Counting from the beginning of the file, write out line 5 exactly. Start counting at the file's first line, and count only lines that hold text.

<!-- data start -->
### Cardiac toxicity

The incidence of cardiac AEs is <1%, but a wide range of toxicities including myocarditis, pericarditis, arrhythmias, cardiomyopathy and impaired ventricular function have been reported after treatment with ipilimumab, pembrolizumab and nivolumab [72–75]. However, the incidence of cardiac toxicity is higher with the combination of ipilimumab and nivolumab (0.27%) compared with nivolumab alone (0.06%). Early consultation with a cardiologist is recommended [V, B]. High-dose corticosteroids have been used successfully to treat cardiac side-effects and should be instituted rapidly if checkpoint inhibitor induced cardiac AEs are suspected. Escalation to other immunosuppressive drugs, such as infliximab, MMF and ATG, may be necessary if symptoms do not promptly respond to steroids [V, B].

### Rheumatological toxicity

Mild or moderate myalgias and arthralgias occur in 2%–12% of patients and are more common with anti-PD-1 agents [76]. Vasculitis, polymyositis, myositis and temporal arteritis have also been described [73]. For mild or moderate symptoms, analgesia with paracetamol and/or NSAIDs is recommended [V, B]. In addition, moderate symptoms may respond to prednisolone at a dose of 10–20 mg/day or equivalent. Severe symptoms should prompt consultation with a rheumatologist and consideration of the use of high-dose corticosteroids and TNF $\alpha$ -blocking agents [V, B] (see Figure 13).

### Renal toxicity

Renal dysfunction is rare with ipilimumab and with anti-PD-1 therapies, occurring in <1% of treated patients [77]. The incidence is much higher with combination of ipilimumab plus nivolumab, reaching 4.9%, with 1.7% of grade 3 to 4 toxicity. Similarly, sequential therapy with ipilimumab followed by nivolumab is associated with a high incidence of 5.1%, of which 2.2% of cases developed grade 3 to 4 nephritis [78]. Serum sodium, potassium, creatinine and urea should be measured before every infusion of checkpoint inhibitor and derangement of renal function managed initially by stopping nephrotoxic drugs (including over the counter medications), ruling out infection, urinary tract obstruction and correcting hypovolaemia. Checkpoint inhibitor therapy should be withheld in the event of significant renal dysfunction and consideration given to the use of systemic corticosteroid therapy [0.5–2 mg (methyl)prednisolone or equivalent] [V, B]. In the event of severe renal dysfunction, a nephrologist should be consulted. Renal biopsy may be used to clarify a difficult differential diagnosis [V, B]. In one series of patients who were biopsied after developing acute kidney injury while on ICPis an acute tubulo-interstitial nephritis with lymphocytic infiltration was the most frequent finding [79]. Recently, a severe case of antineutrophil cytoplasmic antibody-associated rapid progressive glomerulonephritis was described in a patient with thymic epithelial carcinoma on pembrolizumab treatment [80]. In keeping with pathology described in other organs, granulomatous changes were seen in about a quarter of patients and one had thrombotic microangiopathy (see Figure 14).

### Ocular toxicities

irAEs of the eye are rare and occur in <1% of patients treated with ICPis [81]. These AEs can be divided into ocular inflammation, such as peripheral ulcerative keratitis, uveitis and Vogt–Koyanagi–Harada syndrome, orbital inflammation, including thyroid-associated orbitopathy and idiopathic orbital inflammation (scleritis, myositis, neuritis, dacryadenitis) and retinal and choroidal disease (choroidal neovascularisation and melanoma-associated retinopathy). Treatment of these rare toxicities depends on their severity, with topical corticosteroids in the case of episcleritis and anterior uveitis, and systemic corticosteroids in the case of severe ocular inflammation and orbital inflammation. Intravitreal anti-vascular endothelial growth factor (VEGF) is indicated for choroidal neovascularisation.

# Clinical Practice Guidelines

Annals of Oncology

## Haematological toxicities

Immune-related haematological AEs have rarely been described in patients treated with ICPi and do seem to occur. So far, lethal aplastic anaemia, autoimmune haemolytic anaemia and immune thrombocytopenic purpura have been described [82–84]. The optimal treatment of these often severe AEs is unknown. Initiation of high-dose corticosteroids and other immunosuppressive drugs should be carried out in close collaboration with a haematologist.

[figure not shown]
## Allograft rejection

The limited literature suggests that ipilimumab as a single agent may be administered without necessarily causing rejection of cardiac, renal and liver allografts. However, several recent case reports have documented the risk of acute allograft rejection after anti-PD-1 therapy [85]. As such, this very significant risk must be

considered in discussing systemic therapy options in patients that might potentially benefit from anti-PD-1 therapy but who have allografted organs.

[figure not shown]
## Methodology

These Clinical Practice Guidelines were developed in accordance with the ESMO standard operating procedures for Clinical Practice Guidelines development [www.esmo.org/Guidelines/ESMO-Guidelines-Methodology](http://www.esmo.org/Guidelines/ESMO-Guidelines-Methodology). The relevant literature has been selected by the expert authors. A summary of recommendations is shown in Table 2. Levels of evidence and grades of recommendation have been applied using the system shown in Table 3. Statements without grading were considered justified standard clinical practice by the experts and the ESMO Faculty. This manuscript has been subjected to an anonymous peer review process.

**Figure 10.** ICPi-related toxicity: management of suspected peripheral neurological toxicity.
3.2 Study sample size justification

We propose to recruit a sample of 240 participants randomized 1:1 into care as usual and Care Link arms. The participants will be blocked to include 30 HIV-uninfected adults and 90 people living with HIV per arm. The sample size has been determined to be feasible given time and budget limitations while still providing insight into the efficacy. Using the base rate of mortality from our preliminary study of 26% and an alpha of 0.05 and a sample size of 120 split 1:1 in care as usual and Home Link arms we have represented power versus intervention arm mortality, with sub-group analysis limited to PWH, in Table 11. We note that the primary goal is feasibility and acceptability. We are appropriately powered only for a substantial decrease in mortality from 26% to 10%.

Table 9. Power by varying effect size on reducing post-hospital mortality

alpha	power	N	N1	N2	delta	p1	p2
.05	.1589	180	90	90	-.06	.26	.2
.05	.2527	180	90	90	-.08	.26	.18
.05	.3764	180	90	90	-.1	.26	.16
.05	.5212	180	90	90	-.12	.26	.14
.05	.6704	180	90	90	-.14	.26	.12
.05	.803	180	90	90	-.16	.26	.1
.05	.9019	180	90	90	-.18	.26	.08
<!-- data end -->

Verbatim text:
### Renal toxicity